Post(s) of the month: Kimberley and Economics of Marine Protected Areas

This month’s post of the month as decided by number of readers was a tie between:

The Economics of Marine Sanctuaries – Allen’s Consulting report shows long term economic benefits from a network of marine sanctuaries in Western Australia’s Southwest:

And last months post of the month – Battle Lines Drawn as Companies Decide on Kimberley for Browse Basin Gas

Thanks to all readers, commenters and subscribers! And thanks to Best Green Blogs for listing The Happy Squid Blog this month.

Note you can subscribe to the blog by email via the box at the top of the right hand column of this page or follow me on Twitter for latest updates on the blog and other environmental issues.

You can also email a question you’d like me to blog on at

Wishing you a Happy April.


WA Scientists Call for Whale Sanctuary

Published in The West Australian, Monday 22 March 2010

Camden Sound – the perfect candidate for a large marine sanctuary

When it comes to protecting WA’s coasts and oceans, size matters. Our marine environment bridges the tropical and the temperate, making it truly unique in scale and diversity, but also equally challenging to protect. The Kimberley epitomises this difficulty—the region is large, biodiverse, under increasing development pressure, and—currently—without a marine park.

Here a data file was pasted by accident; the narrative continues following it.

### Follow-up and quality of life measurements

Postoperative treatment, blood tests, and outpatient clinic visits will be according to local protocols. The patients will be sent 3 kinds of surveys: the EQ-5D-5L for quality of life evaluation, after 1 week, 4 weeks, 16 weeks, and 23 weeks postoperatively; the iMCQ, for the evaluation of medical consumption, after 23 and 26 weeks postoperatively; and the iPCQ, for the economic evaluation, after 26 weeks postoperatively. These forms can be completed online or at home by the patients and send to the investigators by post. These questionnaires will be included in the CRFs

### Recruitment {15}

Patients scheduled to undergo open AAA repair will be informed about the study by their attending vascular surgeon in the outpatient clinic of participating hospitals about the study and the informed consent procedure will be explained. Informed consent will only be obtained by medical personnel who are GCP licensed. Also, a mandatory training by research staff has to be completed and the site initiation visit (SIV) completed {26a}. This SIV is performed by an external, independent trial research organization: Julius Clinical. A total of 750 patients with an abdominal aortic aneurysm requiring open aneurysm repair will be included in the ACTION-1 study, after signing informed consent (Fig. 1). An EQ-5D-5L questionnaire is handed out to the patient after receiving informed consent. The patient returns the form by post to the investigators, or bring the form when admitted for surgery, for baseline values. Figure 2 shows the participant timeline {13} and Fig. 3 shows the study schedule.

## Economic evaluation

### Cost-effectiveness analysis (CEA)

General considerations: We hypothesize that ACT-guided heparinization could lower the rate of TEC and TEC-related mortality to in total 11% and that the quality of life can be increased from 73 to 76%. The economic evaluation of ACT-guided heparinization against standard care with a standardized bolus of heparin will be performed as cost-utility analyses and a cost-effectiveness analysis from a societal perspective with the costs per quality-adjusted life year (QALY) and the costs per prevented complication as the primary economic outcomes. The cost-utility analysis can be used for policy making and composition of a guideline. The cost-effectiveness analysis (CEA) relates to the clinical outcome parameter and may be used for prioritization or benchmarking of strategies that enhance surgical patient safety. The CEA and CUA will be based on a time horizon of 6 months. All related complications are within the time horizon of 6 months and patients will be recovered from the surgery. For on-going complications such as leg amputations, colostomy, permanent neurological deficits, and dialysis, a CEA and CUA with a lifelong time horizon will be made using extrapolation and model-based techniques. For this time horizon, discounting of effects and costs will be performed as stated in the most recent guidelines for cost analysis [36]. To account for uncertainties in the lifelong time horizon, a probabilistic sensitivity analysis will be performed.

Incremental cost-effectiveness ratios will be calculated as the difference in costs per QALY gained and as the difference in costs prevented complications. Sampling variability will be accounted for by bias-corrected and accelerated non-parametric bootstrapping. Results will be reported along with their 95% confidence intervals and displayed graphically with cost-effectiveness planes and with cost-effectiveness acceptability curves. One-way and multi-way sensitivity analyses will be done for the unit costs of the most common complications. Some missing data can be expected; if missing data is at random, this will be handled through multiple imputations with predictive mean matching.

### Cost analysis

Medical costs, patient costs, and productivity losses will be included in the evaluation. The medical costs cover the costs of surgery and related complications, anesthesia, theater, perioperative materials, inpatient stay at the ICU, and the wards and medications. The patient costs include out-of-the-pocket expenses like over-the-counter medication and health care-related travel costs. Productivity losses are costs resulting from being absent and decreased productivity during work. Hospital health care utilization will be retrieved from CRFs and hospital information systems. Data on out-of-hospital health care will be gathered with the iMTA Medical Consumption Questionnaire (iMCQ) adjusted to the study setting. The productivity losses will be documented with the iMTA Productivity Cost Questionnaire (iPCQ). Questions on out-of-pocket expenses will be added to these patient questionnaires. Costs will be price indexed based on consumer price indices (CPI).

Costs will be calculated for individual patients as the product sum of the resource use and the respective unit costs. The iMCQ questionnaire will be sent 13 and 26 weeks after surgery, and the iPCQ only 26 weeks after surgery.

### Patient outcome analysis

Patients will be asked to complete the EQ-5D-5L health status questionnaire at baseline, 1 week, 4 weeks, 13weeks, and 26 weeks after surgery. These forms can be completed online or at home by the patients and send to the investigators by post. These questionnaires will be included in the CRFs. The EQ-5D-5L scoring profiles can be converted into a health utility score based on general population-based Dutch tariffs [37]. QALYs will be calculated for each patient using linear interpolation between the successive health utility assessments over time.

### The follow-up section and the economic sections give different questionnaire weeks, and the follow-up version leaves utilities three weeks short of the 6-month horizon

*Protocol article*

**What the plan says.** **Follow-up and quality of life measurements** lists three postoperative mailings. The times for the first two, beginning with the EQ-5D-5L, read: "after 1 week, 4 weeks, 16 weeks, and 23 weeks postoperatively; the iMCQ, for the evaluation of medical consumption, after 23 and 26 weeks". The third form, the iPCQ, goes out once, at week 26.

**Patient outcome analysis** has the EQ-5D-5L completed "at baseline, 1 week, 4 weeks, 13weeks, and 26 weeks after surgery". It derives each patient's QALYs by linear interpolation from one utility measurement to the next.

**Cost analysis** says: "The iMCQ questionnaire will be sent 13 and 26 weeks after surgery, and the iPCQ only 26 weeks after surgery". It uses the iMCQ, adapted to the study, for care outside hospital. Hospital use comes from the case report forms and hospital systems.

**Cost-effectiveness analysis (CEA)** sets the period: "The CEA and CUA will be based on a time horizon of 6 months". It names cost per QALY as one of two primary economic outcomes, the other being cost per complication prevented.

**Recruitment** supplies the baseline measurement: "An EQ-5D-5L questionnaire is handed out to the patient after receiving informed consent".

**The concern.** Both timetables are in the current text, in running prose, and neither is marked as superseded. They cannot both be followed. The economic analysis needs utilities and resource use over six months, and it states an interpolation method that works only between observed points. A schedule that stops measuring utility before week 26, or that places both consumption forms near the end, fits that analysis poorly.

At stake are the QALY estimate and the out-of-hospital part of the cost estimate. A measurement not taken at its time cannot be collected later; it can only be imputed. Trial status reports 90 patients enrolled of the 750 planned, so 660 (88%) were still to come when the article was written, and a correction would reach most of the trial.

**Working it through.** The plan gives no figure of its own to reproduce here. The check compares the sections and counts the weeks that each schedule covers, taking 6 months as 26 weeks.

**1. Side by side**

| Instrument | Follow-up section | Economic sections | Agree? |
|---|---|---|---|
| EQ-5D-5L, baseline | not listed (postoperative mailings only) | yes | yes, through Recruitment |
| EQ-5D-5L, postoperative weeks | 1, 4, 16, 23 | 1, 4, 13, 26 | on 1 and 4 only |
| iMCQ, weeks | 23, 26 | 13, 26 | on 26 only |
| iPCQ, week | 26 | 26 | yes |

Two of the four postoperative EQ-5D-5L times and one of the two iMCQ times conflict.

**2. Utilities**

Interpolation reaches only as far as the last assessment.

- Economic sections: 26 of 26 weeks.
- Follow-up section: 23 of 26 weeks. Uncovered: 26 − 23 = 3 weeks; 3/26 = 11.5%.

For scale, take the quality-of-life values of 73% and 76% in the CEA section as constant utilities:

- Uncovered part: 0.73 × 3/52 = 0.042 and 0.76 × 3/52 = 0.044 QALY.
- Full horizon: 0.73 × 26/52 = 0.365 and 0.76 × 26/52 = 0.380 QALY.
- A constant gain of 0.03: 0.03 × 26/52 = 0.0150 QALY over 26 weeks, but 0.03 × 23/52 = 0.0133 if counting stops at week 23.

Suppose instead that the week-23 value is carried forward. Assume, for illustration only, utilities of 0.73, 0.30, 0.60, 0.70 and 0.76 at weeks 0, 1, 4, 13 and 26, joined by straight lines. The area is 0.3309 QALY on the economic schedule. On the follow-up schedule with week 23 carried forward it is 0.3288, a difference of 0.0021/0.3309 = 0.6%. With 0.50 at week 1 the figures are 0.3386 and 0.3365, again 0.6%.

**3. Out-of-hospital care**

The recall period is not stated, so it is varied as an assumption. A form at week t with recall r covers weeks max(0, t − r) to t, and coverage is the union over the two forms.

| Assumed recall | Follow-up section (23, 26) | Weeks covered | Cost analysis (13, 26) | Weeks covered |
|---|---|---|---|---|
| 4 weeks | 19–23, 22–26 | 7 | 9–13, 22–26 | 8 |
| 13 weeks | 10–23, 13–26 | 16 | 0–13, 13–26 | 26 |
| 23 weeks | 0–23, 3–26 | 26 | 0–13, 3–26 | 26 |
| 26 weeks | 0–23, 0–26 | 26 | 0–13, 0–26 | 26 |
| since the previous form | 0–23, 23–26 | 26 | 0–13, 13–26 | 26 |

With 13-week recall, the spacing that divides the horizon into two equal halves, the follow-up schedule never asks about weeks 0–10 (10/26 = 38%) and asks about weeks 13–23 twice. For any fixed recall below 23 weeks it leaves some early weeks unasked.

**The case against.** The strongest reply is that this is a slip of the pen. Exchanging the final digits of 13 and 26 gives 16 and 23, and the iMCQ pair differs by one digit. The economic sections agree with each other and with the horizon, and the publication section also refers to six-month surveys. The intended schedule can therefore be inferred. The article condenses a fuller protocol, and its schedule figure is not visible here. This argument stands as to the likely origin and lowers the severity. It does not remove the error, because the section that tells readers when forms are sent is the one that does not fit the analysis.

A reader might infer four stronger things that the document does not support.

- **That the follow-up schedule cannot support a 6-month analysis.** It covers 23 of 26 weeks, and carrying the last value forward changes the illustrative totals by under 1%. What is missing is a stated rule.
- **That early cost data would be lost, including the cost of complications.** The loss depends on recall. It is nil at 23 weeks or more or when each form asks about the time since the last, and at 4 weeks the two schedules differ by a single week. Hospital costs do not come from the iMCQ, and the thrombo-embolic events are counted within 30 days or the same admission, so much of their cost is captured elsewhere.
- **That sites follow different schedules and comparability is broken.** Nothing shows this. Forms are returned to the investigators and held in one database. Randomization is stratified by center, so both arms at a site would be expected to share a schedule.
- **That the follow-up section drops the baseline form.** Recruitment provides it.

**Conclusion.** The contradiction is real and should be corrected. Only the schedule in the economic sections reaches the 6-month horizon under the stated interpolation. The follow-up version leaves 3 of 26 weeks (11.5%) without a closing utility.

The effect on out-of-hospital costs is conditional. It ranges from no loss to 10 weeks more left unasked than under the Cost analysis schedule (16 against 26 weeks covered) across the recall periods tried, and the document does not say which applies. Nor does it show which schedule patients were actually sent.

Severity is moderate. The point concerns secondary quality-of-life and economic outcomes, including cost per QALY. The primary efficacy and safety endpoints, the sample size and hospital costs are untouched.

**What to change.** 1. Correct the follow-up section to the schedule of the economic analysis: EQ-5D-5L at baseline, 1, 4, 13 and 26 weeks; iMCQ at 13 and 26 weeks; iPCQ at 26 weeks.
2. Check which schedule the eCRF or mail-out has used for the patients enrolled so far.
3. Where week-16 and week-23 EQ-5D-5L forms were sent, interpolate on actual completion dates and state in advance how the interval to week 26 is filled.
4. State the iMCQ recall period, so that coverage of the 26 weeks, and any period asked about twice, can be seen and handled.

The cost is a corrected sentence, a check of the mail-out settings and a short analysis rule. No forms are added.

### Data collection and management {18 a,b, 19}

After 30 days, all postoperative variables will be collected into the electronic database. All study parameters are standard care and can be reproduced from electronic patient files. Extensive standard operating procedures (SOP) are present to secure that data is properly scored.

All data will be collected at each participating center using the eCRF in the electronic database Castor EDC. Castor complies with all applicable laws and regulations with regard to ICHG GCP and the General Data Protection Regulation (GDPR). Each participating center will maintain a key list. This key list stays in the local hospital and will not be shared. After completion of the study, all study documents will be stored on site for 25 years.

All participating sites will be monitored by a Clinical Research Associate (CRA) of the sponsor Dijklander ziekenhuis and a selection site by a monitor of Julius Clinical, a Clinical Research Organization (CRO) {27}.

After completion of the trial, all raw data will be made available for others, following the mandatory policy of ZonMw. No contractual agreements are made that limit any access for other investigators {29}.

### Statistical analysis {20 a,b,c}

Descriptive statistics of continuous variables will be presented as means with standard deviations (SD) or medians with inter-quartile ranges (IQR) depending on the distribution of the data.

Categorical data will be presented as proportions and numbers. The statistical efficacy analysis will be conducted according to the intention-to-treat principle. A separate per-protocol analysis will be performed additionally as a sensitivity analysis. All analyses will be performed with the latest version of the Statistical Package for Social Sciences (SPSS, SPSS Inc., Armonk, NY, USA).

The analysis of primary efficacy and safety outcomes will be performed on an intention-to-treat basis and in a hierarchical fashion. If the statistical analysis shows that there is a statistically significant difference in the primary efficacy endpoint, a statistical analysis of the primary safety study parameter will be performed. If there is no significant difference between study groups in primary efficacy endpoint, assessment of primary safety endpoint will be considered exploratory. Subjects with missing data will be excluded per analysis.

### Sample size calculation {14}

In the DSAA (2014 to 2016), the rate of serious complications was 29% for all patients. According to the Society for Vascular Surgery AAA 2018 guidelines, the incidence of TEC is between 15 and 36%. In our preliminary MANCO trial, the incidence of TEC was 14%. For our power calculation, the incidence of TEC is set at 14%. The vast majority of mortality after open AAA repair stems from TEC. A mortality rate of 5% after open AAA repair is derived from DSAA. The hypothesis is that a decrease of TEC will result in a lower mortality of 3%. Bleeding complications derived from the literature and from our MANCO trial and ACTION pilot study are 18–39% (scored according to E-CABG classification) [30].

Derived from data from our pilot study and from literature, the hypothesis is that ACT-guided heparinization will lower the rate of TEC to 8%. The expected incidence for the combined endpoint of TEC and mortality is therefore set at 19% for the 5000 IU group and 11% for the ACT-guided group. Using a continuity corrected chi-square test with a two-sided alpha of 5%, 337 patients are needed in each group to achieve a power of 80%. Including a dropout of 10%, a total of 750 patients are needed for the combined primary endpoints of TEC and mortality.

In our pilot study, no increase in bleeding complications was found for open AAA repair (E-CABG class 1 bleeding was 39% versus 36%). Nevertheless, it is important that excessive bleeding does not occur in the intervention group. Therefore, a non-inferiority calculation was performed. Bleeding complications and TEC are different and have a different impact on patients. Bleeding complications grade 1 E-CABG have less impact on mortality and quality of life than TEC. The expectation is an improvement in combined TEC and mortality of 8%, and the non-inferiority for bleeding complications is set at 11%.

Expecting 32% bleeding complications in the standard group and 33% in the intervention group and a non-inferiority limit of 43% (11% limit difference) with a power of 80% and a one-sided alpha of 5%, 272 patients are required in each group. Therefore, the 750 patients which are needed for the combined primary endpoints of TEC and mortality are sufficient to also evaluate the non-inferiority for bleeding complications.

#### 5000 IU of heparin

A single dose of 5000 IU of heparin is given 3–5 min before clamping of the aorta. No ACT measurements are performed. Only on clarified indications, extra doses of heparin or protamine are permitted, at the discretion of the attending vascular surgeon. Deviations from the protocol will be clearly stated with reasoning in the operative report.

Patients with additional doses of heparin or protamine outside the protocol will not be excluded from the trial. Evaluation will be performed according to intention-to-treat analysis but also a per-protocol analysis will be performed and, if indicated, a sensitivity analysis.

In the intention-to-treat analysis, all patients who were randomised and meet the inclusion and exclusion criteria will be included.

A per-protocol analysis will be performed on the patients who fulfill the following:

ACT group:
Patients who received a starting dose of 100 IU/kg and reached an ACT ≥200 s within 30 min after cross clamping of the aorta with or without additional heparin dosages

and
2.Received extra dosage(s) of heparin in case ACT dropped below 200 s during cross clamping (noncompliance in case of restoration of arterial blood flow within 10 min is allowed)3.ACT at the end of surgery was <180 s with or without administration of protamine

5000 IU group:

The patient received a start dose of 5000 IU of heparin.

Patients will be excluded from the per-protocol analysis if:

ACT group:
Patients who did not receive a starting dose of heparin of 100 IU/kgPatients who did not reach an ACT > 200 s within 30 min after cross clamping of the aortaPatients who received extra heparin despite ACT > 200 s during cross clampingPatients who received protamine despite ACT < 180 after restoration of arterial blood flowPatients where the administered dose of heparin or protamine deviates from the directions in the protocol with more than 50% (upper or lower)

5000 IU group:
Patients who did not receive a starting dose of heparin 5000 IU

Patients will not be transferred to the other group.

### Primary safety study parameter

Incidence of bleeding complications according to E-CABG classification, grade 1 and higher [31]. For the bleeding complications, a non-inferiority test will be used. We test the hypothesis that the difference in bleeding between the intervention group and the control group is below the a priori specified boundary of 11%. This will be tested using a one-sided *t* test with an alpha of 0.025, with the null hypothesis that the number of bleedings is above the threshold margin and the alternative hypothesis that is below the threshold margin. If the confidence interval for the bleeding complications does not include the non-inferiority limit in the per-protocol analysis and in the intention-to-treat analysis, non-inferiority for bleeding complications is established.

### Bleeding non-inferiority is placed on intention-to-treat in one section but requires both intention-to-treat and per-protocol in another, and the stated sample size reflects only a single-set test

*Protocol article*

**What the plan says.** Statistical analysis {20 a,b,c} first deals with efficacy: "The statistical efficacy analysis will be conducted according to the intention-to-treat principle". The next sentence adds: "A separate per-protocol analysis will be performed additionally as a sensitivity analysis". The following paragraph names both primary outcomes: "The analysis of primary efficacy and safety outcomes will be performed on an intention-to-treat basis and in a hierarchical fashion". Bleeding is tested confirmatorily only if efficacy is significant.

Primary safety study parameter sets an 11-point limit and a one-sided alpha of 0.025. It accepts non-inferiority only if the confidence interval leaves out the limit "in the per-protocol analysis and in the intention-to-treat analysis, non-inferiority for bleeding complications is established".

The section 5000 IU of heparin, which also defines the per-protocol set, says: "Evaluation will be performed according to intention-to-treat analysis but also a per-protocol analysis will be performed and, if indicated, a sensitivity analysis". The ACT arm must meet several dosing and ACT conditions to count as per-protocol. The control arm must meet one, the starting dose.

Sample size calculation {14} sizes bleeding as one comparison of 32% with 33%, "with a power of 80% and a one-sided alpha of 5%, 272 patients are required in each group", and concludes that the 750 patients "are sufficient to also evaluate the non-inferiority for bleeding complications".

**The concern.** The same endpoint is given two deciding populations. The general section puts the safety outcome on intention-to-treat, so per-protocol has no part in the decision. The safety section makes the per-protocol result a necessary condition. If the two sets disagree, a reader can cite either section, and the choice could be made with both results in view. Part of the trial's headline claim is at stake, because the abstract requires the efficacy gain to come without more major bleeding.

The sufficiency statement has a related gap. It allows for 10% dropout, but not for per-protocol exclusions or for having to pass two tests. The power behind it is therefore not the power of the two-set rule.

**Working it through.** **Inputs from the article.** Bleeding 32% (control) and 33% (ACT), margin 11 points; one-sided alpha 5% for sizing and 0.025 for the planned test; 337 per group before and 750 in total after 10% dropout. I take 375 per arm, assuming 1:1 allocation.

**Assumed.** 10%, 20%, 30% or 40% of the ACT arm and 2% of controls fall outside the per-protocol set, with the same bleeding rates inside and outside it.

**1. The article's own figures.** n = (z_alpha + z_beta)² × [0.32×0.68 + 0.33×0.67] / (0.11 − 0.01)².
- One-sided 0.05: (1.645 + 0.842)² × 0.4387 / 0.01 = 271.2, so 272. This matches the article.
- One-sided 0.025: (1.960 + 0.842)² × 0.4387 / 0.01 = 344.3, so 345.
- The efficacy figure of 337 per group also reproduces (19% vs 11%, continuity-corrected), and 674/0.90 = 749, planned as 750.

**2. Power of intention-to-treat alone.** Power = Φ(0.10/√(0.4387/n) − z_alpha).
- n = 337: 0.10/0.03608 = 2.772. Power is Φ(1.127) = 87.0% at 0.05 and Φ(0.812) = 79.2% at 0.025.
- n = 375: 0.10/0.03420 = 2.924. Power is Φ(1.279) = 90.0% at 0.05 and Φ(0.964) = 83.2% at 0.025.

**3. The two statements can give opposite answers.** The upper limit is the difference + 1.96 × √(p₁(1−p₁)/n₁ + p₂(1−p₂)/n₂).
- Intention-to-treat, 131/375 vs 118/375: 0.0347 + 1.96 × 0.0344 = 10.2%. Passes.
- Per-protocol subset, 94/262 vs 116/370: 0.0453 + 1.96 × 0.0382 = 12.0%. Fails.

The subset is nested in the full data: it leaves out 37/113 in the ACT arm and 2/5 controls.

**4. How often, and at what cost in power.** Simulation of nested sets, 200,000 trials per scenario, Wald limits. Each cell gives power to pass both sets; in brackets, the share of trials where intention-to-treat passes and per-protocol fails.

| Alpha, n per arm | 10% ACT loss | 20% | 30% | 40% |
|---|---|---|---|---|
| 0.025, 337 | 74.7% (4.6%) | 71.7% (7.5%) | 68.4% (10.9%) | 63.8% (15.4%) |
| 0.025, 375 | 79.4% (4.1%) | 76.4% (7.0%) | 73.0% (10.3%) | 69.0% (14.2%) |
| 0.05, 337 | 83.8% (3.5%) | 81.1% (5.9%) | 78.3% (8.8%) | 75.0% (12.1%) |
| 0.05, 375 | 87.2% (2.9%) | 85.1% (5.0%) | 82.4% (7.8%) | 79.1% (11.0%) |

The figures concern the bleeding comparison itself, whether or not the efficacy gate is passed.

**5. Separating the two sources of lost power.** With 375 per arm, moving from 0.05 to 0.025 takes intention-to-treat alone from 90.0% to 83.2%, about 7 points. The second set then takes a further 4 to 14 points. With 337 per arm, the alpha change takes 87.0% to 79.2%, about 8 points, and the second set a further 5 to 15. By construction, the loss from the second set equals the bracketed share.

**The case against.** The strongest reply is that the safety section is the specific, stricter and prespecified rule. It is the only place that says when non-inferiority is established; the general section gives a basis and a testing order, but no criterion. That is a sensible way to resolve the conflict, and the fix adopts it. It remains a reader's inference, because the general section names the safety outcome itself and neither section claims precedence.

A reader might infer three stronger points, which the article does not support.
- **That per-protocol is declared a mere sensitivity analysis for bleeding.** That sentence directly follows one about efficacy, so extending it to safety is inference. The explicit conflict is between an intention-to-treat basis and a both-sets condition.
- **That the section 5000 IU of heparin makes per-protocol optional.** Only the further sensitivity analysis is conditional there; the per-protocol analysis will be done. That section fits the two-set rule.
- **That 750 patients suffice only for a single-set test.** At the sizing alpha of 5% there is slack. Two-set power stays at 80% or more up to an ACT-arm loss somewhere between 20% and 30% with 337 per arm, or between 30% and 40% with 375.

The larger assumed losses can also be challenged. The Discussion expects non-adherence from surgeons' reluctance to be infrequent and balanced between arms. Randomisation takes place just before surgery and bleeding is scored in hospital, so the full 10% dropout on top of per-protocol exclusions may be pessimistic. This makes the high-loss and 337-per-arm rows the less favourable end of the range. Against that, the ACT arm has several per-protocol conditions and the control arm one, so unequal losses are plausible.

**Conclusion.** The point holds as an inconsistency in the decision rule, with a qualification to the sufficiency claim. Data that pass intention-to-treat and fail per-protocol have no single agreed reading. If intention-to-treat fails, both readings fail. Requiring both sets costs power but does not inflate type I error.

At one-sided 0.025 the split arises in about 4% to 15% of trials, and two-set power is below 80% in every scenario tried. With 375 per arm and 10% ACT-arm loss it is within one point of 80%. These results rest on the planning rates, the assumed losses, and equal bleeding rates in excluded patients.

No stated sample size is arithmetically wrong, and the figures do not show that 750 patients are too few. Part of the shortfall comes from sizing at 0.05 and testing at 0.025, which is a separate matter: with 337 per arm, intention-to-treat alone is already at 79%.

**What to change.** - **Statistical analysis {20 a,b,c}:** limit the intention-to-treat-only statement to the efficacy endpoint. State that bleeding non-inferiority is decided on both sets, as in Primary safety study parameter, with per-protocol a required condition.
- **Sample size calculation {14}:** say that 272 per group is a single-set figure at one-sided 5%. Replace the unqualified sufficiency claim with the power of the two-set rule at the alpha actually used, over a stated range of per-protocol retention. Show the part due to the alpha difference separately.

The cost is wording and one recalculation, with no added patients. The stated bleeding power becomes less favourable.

Continued at Numbat News here

Article signed by:
Curt Jenner, Managing Director, Centre for Whale Research Western Australia
Prof. Jessica Meeuwig, Director, Centre for Marine Futures, University of Western Australia
Micheline Jenner, Principal Biologist, Centre for Whale Research Western Australia
Dr. Hugh Finn, Research Fellow, Murdoch University Cetacean Research Unit
Associate Professor Robert McCauley, Centre for Marine Science and Technology, Curtin University
Simon Allen, Research Fellow, Murdoch University, Cetacean Research Unit
Dr. Chandra P. Salgado Kent, Centre for Marine Science and Technology, Curtin University
Dr. Lars Bejder, Research Fellow, Murdoch University, Cetacean Research Unit
Associate Prof. Euan Harvey, School of Plant Biology, University of Western Australia
Dr. Kris Waddington, Research Fellow, Centre for Marine Futures, UWA

Squids speech from Sandcastle for Sanctuaries